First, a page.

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Messages - Dave R

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I'm running a house-ruled version of ACKS, so that puts me in the B/X camp.

I've got a soft spot for AD&D too. I'm unlikely to revisit it now given my other options and commitments, but if I do I'm going straight to the source, not filtering it through OSRIC or any other clone. The baroque is part of the charm.

Haven't read Hostile, can't help you there. I can address the rules side.

Learn, teach and embrace the skill system and especially the rules on task chains early. This is central to the whole system.

Set a limit on the number of terms in character creation, so PCs are all roughly in the same ballpark. OR you can rely on death in char-gen as a balancing mechanism, but that really only works if everyone's rolling completely honestly in person so they have to stop while they can. As soon as someone nudges a die, or the GM has mercy and lets "death" mean stop rolling and play the character, you end up with the stereotypical geriatric admiral with all the skills alongside more reasonable characters.

Run a trial combat before it counts. Traveller combat can be deadly - not quite as deadly as it's sometimes made out to be, since if you win, or even lose in civilized country, you may be able to be patched up. But still more deadly than D&D.

Speaking of which, when you say "older, experienced players" - what system(s)? I've had better luck teaching Trav to brand new players than I have to players who've only played D&D. It's just... different. Your optimal moves are different, your attitude in combat has to be different, your reflexes are different. People who try to play it like D&D in space get very frustrated.

House rules to consider - the book modifier for unskilled checks is -3. I ran that out of the box my first time out and I didn't like how it discouraged players from even trying unless they had to. Next time out I'm using either a -1 (Stars Without Number does this) or a - equal to each character's highest skill rank (abstract, but works at a meta-game level).

I've also tried rolling initiative in combat only once at the start, and having the various dodge/react penalties change your count until the end of combat instead of end of round. I really liked that one but only got to see it a couple of times.

So here is a question for all of you out there. What would you like to see as new products for Traveller or Cepheus Engine?

About the only thing I need or would buy is stand-alone adventures. Problem is I'm finicky on adventures; a lot of what's published I don't consider good.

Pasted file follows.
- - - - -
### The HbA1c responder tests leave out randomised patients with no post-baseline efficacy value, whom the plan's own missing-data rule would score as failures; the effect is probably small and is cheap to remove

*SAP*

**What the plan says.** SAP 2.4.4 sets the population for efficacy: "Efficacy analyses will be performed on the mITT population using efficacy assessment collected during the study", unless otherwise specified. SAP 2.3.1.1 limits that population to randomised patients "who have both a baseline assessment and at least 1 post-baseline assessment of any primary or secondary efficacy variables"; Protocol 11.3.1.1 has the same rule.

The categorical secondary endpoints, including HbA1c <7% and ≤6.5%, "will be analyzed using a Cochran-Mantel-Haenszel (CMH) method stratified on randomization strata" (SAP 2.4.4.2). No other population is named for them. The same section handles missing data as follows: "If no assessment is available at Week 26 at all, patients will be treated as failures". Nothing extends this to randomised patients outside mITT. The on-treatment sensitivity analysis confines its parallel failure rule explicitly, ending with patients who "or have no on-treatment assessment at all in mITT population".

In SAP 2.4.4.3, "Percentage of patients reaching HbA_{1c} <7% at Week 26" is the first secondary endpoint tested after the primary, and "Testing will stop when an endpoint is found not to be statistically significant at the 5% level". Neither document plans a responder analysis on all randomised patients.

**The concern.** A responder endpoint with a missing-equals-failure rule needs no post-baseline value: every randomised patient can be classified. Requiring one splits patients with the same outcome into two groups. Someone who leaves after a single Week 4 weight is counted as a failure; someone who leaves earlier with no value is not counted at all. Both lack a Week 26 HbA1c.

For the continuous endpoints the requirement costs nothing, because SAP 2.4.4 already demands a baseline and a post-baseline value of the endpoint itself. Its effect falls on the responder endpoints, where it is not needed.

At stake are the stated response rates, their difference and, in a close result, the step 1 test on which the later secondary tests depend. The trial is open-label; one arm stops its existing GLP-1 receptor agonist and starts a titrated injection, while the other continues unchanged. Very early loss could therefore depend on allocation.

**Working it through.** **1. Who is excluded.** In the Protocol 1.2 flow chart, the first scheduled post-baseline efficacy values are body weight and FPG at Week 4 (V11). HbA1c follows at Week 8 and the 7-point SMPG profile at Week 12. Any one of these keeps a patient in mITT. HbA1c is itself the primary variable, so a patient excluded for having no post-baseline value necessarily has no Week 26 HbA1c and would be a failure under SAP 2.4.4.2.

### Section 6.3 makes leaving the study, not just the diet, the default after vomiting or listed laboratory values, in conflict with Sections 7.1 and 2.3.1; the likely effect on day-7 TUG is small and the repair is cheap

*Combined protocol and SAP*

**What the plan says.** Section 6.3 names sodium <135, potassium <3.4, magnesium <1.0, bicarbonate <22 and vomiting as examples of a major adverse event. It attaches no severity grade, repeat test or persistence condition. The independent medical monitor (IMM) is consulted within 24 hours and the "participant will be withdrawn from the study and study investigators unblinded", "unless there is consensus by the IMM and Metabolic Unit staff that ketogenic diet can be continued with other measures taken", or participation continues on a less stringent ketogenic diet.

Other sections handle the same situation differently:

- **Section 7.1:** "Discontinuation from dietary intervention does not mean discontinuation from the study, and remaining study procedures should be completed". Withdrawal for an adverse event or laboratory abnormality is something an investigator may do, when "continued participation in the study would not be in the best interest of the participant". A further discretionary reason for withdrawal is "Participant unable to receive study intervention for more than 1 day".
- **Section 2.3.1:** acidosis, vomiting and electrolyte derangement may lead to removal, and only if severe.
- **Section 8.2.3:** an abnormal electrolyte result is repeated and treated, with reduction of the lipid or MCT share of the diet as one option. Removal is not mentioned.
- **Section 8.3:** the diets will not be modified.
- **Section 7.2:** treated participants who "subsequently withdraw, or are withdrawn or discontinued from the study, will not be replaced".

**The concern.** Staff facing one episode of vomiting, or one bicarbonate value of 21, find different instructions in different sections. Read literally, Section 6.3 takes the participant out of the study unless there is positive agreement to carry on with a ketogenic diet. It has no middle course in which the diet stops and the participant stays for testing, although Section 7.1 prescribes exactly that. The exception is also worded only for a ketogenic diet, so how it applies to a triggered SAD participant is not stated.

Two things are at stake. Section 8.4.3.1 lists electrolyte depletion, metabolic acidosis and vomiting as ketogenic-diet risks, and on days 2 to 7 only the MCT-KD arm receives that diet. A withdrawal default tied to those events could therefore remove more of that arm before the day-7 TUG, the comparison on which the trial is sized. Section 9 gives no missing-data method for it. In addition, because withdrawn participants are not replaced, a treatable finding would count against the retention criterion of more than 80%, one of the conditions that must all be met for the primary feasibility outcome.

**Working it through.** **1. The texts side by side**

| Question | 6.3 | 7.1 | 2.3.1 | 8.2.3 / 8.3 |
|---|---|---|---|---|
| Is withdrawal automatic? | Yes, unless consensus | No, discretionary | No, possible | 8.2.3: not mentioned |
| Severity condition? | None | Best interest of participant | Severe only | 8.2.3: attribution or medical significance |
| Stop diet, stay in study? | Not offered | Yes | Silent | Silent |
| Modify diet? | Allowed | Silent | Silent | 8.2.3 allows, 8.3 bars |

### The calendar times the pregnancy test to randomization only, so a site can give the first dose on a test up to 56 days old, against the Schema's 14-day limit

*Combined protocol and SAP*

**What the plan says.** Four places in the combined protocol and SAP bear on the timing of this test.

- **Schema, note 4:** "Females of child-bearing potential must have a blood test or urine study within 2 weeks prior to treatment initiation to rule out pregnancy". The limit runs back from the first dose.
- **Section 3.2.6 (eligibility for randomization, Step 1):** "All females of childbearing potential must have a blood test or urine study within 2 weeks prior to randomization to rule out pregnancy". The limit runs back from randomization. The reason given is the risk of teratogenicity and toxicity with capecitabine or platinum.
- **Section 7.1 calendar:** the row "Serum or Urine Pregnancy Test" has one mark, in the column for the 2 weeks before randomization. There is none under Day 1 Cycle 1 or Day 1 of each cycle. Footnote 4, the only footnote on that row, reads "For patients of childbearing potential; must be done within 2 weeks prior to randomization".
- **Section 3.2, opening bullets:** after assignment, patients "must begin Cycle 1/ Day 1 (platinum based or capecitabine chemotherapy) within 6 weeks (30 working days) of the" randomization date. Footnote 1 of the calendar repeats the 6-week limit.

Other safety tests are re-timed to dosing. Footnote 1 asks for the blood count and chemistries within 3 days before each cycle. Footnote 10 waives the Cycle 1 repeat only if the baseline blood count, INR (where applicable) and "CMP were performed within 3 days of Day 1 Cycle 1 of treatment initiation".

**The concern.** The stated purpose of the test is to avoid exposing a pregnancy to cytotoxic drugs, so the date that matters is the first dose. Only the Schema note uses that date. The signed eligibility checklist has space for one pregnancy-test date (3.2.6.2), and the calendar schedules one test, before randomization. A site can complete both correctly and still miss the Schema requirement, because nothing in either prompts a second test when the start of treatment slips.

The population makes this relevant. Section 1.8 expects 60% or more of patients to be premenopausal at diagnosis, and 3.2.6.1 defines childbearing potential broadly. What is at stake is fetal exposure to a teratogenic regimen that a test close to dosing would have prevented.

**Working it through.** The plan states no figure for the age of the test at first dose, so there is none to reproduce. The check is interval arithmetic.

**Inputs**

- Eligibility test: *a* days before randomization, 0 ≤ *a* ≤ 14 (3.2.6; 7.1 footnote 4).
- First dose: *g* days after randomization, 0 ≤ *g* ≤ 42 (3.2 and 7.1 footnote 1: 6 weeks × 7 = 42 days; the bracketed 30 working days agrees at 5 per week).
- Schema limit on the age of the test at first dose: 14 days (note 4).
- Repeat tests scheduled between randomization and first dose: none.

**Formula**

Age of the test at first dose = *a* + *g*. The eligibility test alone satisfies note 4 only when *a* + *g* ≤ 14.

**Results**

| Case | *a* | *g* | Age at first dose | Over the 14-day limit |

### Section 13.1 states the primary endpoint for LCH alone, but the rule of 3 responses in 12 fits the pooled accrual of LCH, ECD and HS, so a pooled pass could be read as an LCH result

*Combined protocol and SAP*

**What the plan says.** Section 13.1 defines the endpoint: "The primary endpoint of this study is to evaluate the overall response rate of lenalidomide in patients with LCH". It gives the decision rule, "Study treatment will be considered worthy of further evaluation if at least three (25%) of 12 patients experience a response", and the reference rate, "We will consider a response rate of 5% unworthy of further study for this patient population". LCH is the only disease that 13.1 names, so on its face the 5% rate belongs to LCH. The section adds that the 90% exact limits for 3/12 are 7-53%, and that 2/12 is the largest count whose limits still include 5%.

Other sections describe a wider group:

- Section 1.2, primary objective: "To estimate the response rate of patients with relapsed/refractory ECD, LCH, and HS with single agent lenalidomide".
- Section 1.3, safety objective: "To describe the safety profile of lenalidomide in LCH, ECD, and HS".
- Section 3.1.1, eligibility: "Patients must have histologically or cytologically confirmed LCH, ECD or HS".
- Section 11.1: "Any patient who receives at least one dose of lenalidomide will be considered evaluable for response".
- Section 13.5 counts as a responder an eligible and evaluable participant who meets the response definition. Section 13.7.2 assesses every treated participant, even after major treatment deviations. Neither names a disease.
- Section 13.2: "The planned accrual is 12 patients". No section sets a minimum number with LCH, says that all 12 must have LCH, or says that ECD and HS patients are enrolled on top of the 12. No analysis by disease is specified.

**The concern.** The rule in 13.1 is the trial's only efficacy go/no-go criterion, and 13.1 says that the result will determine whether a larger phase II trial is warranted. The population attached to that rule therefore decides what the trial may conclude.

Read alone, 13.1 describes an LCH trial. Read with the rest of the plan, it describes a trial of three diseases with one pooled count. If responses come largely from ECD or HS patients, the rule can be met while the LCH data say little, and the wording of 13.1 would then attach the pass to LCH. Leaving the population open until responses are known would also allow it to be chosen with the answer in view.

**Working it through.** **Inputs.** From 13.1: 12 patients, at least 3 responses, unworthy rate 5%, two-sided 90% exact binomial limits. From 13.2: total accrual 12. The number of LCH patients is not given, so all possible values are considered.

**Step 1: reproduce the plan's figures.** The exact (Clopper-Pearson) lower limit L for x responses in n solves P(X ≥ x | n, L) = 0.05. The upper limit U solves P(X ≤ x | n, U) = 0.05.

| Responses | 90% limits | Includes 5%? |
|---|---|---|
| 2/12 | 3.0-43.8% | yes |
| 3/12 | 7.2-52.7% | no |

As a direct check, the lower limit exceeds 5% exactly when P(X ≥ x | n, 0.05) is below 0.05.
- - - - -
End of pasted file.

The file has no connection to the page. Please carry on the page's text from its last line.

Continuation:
As a benchmark, One Crowded Hour which sometimes gets praised I consider to be a great idea with terrible execution. Should be presented as more of a "here's the situation, here are some game aids for the GM, now what do the players do?" Instead we get a linear scene-based progression that assumes PCs actions. You can derive an open adventure out of what's presented, but it's needless work compared to what the writer should have done themselves.

Not sure if that helps you or not.

Cepheus. Great community rolling there with tons of product. A shame Mongoose didn't just OGL again...

Mechanically, Cepheus = Mongoose 1e + [minor house rules]. Fans insisting they're separate games is the equivalent of insisting that OSRIC and AD&D are separate games, or that OSE and B/X are separate games. If you can't run an adventure or setting published for "Cepheus" in Mongoose 1 or 2e I don't know how you're running a game in the first place.

Quote from: Philotomy Jurament;1145723
I'd like to see more "drop in set piece" kinds of modules. No big backstory. No big plot. No "adventure path," just useful sites that a DM can drop in and integrate into his campaign. Example might be things like:

  • A necromancer's tower.
  • A dragon's lair.
  • An inn with NPCs and encounter tables.
  • A bandit lair (keep/cave/camp)
  • A supplement with a couple ship plans and crew details (e.g. merchant ship, pirate vessel), plus some seaborne encounters.
  • Etc.

I came in here to post something like this. You'd think there'd be more of these already. There are a few, but some are marred by being highly campaign specific when they need not have been, or just being bad.

And it's implied, but I'll add "with all necessary prep work done." A surprising number of published adventures of all kinds leave some prep to the GM. Which is okay if it's for something outside the walls of the adventure, but if every GM who uses it is going to need to work up a map, or an order of battle, or an NPC reference sheet, why not include that in the first place?

You've got to print/copy the charts as soon as players have level 1 characters. Each player should have every chart their character uses. It's not a small difference in speed and overall experience.

Quote from: Simlasa;1140599
Is an adventure automatically a 'railroad' just because a dungeon layout is linear?

I didn't say anything about linear dungeon layouts. Which shows you know it's an issue. But since you mention it, a couple were literal straight lines when mapped by the players. I mean there'd be corners and stairs, but as a node map you quite literally advance from one to another with no choices whatsoever. Back or forward. And sometimes back isn't even an option because you're locked in or on a do-or-die mission. So yes, that is both linear and a railroad.

Quote from: Simlasa;1140599